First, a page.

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More and better funding: Committee calls for better deal for apprentices

APPRENTICES in Wales should have similar access to financial support as University students.

That’s the main finding from the Assembly’s Economy Infrastructure and Skills Committee, which published its latest report on Apprenticeships in Wales on Thursday​ (Feb 14)​.

Committee Chair, Russell George AM, said: “Parity of esteem between vocational and academic routes needs to be underpinned by parity of support for learners.

“There is a strong moral case for the Welsh Government to apply similar levels of support to apprentices as would be available to their peers in full-time education.”

The Welsh Government has this week launched an advertising campaign to promote a new package of measures for university students which it describes as ​’​the most generous student support package in the UK​’​.

While apprentices receive a wage while they train, they are not eligible for the support available to students, which can make being an apprentice seem less attractive.

The Committee heard that some young people are deterred from entering apprenticeships by the initial costs involved. These can be relatively minor sums of money to travel to interviews, or the first few weeks of work before they get paid.

The Committee’s work found that while there is much that is positive about Apprenticeships in Wales there were a few surprises.

Mr George added: “We were surprised that the number of disabled apprentices in Wales was far below the rate achieved in England.

“We were also concerned that a lack of providers may be preventing young people undertaking apprenticeships through the medium of Welsh.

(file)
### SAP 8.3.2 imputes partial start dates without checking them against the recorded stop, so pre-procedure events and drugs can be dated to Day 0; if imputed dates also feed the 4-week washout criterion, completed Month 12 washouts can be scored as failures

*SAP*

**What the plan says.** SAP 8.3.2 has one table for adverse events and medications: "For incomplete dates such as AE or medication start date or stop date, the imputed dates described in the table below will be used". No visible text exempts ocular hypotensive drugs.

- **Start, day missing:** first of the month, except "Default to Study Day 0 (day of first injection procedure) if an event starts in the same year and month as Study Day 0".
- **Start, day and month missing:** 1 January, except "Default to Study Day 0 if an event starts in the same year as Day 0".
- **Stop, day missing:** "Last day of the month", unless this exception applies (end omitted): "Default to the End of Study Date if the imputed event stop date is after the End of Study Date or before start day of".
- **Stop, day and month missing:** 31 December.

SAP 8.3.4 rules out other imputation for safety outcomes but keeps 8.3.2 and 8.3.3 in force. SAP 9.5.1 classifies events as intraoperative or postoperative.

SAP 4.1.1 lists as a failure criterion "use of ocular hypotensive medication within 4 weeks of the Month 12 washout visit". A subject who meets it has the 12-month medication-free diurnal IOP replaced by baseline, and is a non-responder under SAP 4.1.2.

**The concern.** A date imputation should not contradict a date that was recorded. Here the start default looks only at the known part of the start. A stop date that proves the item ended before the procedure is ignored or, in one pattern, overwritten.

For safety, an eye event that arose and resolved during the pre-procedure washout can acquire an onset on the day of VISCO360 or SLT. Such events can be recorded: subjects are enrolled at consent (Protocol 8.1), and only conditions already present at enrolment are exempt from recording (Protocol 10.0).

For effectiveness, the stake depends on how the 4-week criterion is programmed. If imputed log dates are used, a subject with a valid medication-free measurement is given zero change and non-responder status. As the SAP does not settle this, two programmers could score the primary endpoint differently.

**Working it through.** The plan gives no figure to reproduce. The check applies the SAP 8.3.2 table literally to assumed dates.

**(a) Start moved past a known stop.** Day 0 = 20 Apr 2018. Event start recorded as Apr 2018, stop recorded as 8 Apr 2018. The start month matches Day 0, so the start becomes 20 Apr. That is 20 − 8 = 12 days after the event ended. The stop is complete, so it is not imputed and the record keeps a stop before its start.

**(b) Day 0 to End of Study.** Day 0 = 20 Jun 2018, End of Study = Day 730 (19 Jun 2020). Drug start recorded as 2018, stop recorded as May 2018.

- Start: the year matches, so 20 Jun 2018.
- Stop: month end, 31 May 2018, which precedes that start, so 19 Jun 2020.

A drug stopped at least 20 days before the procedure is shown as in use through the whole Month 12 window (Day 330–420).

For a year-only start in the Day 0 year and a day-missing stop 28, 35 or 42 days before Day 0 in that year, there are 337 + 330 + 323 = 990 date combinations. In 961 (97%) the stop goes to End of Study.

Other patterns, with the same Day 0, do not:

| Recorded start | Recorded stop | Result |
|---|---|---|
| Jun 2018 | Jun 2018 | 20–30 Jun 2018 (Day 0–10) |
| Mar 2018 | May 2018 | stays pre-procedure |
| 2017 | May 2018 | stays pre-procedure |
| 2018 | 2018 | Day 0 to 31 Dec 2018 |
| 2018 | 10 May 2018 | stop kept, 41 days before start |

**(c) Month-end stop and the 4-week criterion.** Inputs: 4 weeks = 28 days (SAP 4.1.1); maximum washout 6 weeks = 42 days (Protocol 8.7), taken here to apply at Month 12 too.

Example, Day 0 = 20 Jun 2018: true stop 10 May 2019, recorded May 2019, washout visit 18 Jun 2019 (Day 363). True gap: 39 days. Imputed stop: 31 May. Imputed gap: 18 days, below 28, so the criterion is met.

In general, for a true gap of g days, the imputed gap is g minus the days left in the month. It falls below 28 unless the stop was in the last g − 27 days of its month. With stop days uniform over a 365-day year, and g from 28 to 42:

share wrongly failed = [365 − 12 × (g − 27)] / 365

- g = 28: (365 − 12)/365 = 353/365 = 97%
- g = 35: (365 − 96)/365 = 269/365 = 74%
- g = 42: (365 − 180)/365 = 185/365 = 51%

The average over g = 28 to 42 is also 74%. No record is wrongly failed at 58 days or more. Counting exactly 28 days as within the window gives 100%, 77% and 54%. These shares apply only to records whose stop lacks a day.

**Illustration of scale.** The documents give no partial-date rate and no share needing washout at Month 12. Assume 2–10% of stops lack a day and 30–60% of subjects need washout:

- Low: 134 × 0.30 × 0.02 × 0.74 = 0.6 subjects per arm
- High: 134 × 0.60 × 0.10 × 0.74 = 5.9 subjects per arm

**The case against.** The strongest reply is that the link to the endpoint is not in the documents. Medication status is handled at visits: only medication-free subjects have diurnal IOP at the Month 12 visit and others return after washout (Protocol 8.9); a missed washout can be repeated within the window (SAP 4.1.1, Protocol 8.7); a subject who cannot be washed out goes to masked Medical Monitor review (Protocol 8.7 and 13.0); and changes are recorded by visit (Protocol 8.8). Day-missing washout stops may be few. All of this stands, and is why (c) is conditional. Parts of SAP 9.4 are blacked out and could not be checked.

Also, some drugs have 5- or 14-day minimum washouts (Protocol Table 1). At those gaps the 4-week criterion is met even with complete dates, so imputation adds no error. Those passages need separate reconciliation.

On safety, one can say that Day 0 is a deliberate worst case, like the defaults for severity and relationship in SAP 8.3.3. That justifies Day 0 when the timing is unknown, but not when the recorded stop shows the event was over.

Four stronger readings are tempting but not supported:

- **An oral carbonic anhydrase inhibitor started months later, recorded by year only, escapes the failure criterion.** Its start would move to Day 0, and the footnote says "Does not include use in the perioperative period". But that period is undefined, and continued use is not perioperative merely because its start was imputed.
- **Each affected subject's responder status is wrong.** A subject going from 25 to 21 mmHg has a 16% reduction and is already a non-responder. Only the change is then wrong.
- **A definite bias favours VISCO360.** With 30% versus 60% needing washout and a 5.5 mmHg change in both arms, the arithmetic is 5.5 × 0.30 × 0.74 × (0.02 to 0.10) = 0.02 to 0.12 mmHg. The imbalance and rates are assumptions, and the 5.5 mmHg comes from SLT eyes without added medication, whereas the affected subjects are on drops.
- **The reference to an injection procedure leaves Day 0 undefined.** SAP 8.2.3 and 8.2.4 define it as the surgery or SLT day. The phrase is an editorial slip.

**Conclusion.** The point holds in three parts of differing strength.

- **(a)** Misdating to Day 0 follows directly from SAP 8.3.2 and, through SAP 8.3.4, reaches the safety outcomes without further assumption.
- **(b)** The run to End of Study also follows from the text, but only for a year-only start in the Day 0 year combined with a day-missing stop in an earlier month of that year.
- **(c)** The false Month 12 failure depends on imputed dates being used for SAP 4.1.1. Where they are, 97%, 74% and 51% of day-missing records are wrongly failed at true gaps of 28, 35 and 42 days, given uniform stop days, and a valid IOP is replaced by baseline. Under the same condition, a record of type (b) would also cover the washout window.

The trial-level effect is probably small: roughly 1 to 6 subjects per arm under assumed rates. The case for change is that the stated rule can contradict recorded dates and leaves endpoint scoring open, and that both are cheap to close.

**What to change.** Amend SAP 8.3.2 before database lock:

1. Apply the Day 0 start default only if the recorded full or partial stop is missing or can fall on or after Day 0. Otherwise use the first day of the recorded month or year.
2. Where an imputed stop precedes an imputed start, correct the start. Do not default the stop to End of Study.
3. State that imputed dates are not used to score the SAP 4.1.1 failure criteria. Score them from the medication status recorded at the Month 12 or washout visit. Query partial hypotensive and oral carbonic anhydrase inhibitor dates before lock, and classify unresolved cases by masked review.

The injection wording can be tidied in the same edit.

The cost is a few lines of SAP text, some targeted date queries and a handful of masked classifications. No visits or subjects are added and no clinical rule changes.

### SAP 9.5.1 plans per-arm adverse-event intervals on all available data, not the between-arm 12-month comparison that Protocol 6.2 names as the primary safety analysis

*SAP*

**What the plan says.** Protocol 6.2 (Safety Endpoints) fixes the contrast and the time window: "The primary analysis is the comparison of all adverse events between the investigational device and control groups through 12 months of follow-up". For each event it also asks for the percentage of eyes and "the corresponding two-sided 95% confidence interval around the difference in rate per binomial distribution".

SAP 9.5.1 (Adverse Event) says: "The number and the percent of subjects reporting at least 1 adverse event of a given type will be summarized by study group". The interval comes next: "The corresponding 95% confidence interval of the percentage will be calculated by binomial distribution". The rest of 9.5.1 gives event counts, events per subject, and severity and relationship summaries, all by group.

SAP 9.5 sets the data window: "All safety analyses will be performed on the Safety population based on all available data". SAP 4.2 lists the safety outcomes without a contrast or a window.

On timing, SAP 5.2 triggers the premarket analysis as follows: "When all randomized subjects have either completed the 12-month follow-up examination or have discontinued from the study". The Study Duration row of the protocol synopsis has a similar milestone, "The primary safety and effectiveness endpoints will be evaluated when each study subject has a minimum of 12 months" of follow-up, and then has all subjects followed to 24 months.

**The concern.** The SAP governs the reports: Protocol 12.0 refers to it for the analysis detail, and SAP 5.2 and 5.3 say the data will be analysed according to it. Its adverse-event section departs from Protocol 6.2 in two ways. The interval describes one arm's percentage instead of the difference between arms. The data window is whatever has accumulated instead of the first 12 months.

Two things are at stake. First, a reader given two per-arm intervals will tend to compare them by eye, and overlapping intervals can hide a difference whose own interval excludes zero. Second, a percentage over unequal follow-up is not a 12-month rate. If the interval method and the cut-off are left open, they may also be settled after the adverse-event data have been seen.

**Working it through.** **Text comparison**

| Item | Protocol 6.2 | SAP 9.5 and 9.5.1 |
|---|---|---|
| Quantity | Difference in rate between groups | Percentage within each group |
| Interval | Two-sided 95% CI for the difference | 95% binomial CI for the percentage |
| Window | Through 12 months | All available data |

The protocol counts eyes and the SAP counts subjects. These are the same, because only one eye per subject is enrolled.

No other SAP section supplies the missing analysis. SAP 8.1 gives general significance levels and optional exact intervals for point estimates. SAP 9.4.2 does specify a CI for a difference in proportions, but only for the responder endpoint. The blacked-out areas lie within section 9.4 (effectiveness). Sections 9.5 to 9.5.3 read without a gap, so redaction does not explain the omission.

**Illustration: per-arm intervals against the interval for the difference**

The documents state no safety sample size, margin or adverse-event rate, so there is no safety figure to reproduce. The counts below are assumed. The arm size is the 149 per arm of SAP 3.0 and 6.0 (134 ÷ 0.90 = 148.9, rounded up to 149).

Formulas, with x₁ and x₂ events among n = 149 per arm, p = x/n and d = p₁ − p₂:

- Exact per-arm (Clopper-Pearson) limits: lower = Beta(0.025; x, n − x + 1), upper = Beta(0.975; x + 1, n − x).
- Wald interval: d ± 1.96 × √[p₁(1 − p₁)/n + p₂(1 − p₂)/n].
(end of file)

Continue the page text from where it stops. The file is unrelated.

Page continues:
“There is still a stubborn gender segregation when we talk about apprenticeships. Both the Welsh Government and stakeholders are committed to address this, and are taking steps to do so, but progress has been slow. This issue is not unique to Wales.

“We are recommending annual publication of figures to maintain pressure and ensure that apprenticeships in Wales are available to all.”

The Committee also looked at the role of careers guidance for young people – particularly in schools – to ensure they are being made aware of vocational as well as academic options.

Mr George added: “During the course of our investigation we heard concerns about the way careers advice is delivered in schools. Our additional scrutiny in this area has given us assurance that Careers Wales has a credible plan, and is working closely with the Welsh Government and schools to address these issues. We will keep an eye on whether this proves successful.​”​

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Education

Minister visits adult learning initiative

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Eluned Morgan: Inspired by visit to Monkton School

WELSH Language and Lifelong Learning Minister, Eluned Morgan visited Monkton Primary School in Pembrokeshire on Friday, February 9, to hear more about a successful community adult learning initiative run from the school.

Started in September 2012 with support from the Welsh Government, the Launch Project aims to raise adults’ skills standards and education attainment within the community by making learning accessible to everyone.